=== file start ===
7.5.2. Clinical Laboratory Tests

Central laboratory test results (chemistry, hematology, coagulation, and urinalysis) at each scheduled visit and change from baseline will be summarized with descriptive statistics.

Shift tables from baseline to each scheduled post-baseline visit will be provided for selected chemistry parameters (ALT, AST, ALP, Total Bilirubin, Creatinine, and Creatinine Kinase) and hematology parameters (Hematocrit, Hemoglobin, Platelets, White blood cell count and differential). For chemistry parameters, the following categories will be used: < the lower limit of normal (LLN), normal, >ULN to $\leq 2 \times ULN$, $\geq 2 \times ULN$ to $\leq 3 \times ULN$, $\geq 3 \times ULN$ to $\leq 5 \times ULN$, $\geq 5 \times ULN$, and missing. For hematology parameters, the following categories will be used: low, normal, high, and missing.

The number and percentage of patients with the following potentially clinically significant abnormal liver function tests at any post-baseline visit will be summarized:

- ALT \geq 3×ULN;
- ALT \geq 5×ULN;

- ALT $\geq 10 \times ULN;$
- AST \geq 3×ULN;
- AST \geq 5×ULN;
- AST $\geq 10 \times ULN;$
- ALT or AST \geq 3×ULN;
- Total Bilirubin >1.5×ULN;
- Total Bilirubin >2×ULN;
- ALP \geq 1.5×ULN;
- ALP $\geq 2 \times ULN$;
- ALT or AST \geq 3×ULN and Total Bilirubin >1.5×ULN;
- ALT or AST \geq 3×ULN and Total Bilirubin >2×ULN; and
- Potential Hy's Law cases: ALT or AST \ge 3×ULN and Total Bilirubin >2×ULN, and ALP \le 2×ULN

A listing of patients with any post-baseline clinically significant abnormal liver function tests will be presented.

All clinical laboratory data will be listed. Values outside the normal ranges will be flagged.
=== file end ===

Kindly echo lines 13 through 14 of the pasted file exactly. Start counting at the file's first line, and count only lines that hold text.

- Total Bilirubin >2×ULN;
- ALP \geq 1.5×ULN;